• *Soybeans pause one day after blockbuster USDA stocks data. At the Chicago Board of Trade as of 12:08 p.m. CDT, July soybeans were down 7-1/ 2 cents at $10.76-1/ 2 per bushel. July corn fell 5 cents to $3.76 a bushel and July wheat slipped 3 cents to $4.58-1/ 4 a bushel.

  • *USDA sees rising U.S. soy exports trimming 2016/ 17 stocks. At the Chicago Board of Trade as of 1:03 p.m. CDT, most-active July soybean futures were up 57-1/ 2 cents at $10.84 per bushel. The market surged after the USDA, its first supply/demand forecasts for the 2016/ 17 marketing year, projected U.S. soybean ending stocks at 305 million bushels, below an average of...

  • *Analysts expect USDA to project rising U.S. corn stocks. At the Chicago Board of Trade, most-active July corn settled down 8-1/ 2 cents at $3.69 per bushel after dipping to $3.68-1/ 4, its lowest since April 13. Analysts surveyed by Reuters expect the USDA to project U.S. corn stocks will balloon above 2.2 billion bushels by the end of 2016/ 17, which would be the most...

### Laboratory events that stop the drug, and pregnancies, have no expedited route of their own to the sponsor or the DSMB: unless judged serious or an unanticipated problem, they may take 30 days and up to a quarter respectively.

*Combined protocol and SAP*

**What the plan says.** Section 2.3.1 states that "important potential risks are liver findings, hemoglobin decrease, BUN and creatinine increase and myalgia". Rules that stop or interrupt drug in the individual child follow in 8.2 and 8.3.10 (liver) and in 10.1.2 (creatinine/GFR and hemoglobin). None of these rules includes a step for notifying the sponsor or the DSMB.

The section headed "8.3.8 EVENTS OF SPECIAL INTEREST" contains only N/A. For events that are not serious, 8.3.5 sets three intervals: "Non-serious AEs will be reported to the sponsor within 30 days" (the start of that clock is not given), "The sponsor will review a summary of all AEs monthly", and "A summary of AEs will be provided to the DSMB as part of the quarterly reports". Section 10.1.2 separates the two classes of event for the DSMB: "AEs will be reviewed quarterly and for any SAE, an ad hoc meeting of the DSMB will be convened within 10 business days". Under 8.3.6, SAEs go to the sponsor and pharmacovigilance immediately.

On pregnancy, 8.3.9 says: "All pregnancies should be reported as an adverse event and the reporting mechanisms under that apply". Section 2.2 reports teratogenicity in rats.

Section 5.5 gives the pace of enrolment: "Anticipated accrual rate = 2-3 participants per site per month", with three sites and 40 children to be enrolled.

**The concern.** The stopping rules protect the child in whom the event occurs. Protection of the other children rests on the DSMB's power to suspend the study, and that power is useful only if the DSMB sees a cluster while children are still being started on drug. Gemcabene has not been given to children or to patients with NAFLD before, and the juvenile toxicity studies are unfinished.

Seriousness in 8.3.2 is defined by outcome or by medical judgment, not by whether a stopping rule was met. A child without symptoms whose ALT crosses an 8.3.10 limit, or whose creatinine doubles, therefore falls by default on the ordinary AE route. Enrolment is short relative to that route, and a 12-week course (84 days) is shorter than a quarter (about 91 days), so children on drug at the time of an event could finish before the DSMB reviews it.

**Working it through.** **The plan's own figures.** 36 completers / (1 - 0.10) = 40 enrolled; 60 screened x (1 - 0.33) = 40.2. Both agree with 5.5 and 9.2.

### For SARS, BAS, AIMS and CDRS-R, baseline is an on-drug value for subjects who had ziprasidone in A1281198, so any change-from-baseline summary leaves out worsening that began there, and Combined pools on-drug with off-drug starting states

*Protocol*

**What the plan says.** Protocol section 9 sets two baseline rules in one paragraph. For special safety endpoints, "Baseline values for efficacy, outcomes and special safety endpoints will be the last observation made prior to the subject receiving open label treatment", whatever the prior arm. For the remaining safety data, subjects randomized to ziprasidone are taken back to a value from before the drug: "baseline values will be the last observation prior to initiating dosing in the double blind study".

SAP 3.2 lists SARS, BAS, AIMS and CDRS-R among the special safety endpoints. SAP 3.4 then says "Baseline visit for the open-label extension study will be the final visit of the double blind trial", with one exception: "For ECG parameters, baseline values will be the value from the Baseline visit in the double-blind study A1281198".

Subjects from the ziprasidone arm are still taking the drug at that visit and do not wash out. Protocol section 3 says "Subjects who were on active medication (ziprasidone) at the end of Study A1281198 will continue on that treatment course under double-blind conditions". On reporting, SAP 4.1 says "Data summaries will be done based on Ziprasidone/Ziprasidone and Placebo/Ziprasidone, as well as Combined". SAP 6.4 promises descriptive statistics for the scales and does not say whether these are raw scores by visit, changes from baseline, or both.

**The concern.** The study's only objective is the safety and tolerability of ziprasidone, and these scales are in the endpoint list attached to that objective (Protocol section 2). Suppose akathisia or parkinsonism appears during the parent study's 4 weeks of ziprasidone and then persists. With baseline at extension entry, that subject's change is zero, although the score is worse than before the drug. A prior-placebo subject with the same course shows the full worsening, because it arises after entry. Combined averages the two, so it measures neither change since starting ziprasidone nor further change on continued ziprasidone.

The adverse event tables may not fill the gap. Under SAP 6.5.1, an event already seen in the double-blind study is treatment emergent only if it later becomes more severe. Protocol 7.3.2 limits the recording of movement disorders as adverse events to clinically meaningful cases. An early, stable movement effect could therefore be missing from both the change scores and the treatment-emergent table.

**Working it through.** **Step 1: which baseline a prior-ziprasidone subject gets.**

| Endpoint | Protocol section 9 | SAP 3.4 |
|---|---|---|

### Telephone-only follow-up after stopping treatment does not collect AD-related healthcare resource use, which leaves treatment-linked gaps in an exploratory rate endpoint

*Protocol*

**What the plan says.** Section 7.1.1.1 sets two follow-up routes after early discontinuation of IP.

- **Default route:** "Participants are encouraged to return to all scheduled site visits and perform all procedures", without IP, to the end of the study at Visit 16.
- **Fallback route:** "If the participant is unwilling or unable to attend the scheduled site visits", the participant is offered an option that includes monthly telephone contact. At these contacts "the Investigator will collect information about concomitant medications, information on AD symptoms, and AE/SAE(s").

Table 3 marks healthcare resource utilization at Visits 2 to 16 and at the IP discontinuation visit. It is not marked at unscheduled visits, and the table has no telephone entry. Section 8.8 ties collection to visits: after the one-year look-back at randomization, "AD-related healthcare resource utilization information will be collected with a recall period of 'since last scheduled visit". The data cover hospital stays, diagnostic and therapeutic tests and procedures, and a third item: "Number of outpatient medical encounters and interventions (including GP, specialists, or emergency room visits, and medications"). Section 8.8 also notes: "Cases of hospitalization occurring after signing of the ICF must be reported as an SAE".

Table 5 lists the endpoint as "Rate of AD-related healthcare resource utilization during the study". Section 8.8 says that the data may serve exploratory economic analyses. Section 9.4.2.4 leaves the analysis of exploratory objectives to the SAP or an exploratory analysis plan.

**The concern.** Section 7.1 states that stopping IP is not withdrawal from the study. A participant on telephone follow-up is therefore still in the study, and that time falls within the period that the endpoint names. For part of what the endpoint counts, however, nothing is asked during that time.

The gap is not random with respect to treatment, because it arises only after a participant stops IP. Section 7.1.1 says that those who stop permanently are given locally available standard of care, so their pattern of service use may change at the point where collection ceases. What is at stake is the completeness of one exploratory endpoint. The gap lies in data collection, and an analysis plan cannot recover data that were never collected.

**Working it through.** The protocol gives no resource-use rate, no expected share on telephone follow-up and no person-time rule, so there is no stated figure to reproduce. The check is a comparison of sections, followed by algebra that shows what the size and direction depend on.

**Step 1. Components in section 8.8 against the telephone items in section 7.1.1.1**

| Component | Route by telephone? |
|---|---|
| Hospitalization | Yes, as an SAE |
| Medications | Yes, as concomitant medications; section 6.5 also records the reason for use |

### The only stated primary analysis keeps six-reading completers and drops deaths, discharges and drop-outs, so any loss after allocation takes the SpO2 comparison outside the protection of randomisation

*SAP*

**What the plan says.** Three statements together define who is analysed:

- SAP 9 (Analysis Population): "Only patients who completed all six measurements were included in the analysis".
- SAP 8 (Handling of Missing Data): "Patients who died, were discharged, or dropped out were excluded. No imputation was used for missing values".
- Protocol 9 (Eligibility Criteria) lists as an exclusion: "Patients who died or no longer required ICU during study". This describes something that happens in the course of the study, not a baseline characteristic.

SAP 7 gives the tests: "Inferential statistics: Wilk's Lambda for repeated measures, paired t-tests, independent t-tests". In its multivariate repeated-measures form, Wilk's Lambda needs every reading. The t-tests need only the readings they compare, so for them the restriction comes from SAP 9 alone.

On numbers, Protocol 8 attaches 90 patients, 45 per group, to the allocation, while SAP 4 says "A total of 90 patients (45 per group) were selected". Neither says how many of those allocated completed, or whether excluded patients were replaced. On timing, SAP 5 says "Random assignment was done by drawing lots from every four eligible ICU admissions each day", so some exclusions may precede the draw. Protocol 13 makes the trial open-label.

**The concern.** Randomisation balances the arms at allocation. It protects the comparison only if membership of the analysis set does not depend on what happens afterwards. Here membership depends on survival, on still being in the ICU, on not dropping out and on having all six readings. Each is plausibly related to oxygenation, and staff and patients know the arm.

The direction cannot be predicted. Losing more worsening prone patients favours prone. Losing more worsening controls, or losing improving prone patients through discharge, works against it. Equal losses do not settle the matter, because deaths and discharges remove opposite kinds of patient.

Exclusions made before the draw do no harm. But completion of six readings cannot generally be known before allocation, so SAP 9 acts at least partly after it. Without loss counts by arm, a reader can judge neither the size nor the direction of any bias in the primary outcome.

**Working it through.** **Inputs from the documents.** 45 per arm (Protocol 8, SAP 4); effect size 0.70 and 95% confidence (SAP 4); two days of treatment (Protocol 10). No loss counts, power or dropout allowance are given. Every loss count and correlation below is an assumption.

• In the first three months of the year, Argentina exported 19.97 million tonnes of farm products versus 11.91 million in the first quarter of 2015, the government said in a statement. Free-markets proponent Mauricio Macri took office as president in December, promptly ditching the trade and currency controls applied by his leftist predecessor Cristina...

  • BUENOS AIRES, April 27- A third of Argentina's soy farms remain swamped after early April storms, with crop loss estimates at 5 million tonnes as harvesting starts in areas dry enough to support the 30- tonne carbines used to bring in the beans, experts said on Wednesday. The weather is improving, but big importers like China are already looking to the Midwest to...